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In Britain this week, Prime Minister Boris Johnson, fresh off the world stage at his Group of Seven summit, announced that a long-planned final lifting of all coronavirus restrictions in England on June 21 would be delayed by four weeks because of the fast-spreading variant, which now makes up an estimated 90 percent of new cases in Britain.
“We know the remorseless logic of exponential growth,” said Johnson, who pointed to rising case numbers, adding that pushing back the full reopening of the country until July 19 would save thousands of lives.
There was no greater evidence of that remorseless logic than just a few weeks earlier, when India experienced a devastating surge as the delta variant spread widely. Although new daily cases in India have fallen from their peak — a record-breaking roughly 400,000 a day in early May — they still remain alarmingly high, with around 62,000 new daily cases reported on Wednesday.
Speaking at an online briefing Wednesday, Maria Van Kerkhove, the World Health Organization’s covid-19 technical lead, said that the delta variant had been detected in more than 80 countries around the world and that public health experts are keeping tabs on potential additional mutations to it.
In the United States, where officials said last week that the delta variant accounts for around 6 percent of new cases, the Centers for Disease Control and Prevention has added delta to its list of “variants of concern.”
The variant may not yet upend U.S. reopening plans, but combined with the slower than expected pace of vaccinations in recent weeks, some experts are urging caution.
.@ASlavitt on the Delta variant of covid-19: “If you’re living in a part of the country where there’s a low degree of vaccination or you yourself are not vaccinated, you’re clearly vulnerable because this is basically covid-19 on steroids..." https://t.co/VG95jo0a1E pic.twitter.com/18q1bnfCCg— Washington Post Live (@postlive) June 16, 2021
“If you’re living in a part of the country where there’s a low degree of vaccination or you yourself are not vaccinated, you’re clearly vulnerable because this is basically covid-19 on steroids,” Andy Slavitt, a former senior adviser on the coronavirus response for the Biden administration, told The Washington Post’s Yasmeen Abutaleb.
The big problem is that the coronavirus has spread so far and wide that it has plenty of opportunity to mutate. The WHO has tracked more than 50 different strains. Though most are not considered of extra concern, four have been labeled as being of particular concern, one of which is B.1.617.2 — the scientific name of the delta variant.
Since it was first detected in India last October, researchers have studied delta closely. They soon discovered that it has two mutations on the spike protein that help the coronavirus latch onto healthy cells. These mutations have helped make the variant more infectious.
Delta is 60 percent more infectious than alpha, a variant first detected in Britain, according to U.K. officials. There are also some studies that suggest it causes greater rates of hospitalization, though the evidence there is still limited.
The good news is that vaccinations still work well in protecting people who are fully vaccinated against the delta variant.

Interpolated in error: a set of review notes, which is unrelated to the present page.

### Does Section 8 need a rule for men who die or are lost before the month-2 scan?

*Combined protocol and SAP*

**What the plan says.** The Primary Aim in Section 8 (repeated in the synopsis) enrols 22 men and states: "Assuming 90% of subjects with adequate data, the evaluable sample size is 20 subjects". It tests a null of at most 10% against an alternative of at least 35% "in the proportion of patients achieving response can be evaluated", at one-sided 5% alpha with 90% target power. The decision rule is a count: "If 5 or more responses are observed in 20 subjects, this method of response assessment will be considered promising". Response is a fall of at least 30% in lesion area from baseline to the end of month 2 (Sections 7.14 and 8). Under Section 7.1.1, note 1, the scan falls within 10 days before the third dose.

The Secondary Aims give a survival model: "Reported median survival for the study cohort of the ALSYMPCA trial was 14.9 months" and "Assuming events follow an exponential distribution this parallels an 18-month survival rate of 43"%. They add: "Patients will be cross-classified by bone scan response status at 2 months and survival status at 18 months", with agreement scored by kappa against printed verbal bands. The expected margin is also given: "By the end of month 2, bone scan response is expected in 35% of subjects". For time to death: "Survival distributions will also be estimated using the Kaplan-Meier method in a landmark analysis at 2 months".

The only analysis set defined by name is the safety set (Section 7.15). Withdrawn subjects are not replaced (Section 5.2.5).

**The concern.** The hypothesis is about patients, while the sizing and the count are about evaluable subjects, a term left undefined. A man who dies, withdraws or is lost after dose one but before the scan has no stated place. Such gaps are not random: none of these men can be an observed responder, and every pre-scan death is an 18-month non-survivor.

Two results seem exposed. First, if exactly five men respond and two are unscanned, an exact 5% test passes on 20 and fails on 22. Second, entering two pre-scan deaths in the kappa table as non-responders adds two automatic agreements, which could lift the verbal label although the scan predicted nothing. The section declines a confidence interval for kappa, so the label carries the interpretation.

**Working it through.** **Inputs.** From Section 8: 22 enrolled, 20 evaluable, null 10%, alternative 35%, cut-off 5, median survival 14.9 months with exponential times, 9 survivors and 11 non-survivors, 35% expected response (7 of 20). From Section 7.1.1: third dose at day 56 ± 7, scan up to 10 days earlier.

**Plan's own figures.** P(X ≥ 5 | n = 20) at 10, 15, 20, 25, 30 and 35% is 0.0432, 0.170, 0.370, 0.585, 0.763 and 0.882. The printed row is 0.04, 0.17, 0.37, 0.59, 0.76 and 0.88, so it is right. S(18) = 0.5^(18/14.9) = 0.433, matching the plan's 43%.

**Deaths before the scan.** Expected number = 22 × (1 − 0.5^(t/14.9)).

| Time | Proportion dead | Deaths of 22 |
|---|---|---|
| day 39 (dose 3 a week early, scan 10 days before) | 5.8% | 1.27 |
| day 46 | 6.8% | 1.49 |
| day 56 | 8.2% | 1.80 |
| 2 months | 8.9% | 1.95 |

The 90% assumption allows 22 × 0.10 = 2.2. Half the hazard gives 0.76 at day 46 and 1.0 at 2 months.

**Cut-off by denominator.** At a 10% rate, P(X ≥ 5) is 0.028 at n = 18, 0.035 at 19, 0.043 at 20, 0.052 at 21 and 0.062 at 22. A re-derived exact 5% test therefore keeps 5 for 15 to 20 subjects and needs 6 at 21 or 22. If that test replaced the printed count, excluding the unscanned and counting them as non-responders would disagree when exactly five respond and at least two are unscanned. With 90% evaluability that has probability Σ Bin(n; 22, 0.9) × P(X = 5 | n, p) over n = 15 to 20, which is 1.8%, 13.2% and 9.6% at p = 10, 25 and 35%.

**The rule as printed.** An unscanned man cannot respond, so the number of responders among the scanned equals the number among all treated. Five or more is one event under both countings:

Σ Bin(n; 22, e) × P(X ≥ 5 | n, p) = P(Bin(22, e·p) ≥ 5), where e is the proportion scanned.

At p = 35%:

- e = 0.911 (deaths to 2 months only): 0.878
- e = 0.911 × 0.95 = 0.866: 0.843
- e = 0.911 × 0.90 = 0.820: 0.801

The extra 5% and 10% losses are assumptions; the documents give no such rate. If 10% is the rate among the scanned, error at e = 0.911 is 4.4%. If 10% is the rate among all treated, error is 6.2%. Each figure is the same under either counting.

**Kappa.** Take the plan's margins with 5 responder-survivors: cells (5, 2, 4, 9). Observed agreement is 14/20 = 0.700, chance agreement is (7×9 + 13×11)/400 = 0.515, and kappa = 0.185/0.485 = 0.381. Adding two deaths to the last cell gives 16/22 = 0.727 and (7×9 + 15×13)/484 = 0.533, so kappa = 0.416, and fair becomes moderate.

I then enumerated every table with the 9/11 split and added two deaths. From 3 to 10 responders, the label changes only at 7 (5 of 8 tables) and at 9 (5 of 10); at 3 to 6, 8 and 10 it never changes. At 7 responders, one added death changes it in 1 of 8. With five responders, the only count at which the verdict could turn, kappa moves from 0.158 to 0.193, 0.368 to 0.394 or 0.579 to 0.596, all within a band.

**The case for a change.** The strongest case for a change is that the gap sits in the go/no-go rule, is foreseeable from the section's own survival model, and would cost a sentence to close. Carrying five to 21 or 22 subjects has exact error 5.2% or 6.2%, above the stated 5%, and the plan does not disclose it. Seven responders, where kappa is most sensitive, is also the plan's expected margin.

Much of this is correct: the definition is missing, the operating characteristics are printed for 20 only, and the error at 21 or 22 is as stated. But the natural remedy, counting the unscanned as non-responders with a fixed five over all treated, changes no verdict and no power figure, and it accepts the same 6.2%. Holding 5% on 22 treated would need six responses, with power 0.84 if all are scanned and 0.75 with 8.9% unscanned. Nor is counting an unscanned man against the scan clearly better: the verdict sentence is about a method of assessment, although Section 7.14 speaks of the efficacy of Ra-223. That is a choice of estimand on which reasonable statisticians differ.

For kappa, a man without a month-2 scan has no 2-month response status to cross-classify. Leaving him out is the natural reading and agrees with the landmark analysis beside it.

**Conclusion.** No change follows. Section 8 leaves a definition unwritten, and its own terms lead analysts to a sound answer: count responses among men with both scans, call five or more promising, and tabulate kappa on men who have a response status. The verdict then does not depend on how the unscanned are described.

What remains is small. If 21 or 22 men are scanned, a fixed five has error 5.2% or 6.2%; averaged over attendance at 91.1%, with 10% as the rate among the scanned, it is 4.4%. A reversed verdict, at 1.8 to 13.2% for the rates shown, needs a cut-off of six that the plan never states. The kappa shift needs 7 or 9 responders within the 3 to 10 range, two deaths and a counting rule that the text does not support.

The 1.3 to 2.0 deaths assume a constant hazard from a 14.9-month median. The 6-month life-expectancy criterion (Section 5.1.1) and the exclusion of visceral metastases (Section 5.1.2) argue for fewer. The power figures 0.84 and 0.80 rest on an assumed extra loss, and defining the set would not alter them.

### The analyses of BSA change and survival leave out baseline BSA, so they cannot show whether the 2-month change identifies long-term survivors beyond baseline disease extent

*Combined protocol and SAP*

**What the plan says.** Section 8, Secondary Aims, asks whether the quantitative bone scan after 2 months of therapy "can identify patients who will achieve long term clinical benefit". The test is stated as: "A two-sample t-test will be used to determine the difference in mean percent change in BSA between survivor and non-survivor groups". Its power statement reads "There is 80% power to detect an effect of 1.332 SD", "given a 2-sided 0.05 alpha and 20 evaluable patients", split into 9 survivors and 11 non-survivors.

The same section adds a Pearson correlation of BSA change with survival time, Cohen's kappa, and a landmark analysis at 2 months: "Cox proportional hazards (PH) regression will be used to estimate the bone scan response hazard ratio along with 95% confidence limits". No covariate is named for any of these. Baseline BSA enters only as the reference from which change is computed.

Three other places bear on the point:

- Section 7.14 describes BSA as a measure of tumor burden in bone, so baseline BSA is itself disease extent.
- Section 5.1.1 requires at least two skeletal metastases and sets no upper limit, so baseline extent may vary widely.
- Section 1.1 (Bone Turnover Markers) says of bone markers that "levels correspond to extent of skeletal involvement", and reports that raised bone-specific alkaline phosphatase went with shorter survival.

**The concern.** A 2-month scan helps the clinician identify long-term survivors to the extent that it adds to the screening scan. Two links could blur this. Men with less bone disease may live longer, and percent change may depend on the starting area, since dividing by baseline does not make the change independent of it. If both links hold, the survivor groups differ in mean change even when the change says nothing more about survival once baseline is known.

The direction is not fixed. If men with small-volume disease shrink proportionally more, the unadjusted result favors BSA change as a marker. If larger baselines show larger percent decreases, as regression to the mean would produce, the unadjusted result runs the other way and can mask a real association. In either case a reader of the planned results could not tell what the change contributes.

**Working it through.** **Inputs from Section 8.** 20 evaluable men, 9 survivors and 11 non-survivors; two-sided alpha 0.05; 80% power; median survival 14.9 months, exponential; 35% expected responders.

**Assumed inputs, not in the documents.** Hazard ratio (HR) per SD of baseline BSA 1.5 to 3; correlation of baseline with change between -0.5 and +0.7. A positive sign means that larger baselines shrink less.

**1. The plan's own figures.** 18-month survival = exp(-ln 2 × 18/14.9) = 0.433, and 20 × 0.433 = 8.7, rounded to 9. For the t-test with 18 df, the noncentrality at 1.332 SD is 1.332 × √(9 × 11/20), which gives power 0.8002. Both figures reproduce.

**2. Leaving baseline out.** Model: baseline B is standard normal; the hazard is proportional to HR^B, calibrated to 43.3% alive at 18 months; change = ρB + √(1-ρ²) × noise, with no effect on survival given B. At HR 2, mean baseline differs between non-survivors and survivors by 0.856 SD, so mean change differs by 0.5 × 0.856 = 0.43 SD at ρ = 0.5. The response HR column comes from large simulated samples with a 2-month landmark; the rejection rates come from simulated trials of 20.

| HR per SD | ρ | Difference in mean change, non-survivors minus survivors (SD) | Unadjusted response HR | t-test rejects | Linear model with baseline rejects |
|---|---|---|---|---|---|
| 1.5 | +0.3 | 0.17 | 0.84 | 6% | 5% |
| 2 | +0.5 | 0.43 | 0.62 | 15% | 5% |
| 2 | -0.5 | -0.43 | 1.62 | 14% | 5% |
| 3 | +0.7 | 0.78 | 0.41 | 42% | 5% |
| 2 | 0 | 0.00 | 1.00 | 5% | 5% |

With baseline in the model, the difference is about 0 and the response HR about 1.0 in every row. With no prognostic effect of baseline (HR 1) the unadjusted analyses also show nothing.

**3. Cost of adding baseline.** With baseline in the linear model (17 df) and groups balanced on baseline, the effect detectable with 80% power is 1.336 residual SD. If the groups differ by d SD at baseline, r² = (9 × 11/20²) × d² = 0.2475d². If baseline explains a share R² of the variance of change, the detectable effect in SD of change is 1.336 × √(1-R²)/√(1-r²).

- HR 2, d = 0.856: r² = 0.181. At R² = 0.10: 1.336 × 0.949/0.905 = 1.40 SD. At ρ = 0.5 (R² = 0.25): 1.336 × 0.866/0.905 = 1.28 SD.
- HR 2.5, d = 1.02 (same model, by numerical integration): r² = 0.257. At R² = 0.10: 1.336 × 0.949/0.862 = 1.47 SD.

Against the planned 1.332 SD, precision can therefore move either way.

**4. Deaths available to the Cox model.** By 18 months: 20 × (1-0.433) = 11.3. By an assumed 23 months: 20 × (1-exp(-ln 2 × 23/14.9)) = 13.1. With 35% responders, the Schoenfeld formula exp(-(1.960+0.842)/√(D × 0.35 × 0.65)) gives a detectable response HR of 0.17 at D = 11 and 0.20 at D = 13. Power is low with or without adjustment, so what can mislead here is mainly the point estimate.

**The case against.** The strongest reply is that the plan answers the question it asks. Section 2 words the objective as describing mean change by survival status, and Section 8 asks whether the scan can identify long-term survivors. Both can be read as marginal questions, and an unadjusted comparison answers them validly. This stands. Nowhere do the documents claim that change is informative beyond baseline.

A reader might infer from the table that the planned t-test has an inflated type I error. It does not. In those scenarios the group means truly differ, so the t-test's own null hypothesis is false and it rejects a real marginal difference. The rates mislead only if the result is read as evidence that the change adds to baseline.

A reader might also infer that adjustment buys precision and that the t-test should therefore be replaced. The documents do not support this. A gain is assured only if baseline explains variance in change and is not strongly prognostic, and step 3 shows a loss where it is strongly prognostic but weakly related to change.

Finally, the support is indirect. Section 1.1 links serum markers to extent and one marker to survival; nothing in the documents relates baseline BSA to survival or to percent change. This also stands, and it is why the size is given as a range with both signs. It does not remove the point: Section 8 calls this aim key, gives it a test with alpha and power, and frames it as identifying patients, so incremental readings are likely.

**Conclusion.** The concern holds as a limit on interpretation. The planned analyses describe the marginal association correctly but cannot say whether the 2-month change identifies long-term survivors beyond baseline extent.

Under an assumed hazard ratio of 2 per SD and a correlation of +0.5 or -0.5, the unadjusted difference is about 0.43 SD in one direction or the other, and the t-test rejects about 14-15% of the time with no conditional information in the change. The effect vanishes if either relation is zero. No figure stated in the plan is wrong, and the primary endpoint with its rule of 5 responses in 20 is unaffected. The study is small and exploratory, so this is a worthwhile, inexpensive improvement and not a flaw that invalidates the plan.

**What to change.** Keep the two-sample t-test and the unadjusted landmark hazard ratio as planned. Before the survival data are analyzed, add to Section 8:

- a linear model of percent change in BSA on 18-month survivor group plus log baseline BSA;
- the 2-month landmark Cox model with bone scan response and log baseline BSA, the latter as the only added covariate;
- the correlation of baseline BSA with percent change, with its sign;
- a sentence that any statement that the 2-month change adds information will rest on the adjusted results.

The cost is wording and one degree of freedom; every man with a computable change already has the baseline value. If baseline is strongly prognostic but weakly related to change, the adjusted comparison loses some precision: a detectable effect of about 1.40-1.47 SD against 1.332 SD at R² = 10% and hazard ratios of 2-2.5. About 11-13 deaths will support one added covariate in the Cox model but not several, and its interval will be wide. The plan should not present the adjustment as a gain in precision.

The U.K. studies show that both the Pfizer-BioNTech and Oxford-AstraZeneca vaccines are highly effective at protecting against symptomatic disease when the full two-dose regime is administered (with efficacy rates of 88 percent and 60 percent, respectively). However, the efficacy of both vaccines drops to 33 percent if only one dose is administered.
This is one reason governments are now pushing to ensure that people receive both doses. In Britain, where the government had previously favored delaying the second dose, residents are being encouraged to complete their immunizations.
The U.K. is already seeing some results: Britain has now fully immunized roughly 45 percent of its population, slightly ahead of the United States.
Although the delta variant emerged via natural processes, man-made factors have aided its spread. In Britain, the focus on prioritizing first doses may have come back to bite the country. Many critics of the government also say that restrictions on travel from India were put in place too late because of political concerns.
In India itself, the wide spread of the variant this spring may have been helped by a combination of loosened government restrictions and a slow vaccine rollout (even now, India has fully vaccinated only 3.5 percent of its population, in part due to significant global supply problems).
The delta variant has put a speed bump in the world’s path out of the pandemic. And Britain may not be the first country to take its foot off the accelerator of reopening and instead move to speed up vaccinations in the hope of outpacing it.
But there will also have to be a broader debate about how to not just mitigate the delta variant’s short-term spread within national borders, but how to tamp down the global spread of the virus and stop even worse variants from proliferating in the first place.
Cases are rising in many parts of the world. Across Africa, there has been a 44 percent increase in the number of weekly cases, WHO officials said Wednesday. The continent had received less than 2 percent of the world’s vaccine supply by May, according to the United Nations.
Though wealthy nations pledged at the G-7 to do more to share doses, few experts believe that is enough to end the gap — and that shortfall runs the risk of creating even nastier variants than delta.
As the WHO’s Van Kerkhove said Wednesday: “We don’t want to be in a situation where the virus changes enough that we go back to square one. This is why we need to prevent as many infections as we can right now.”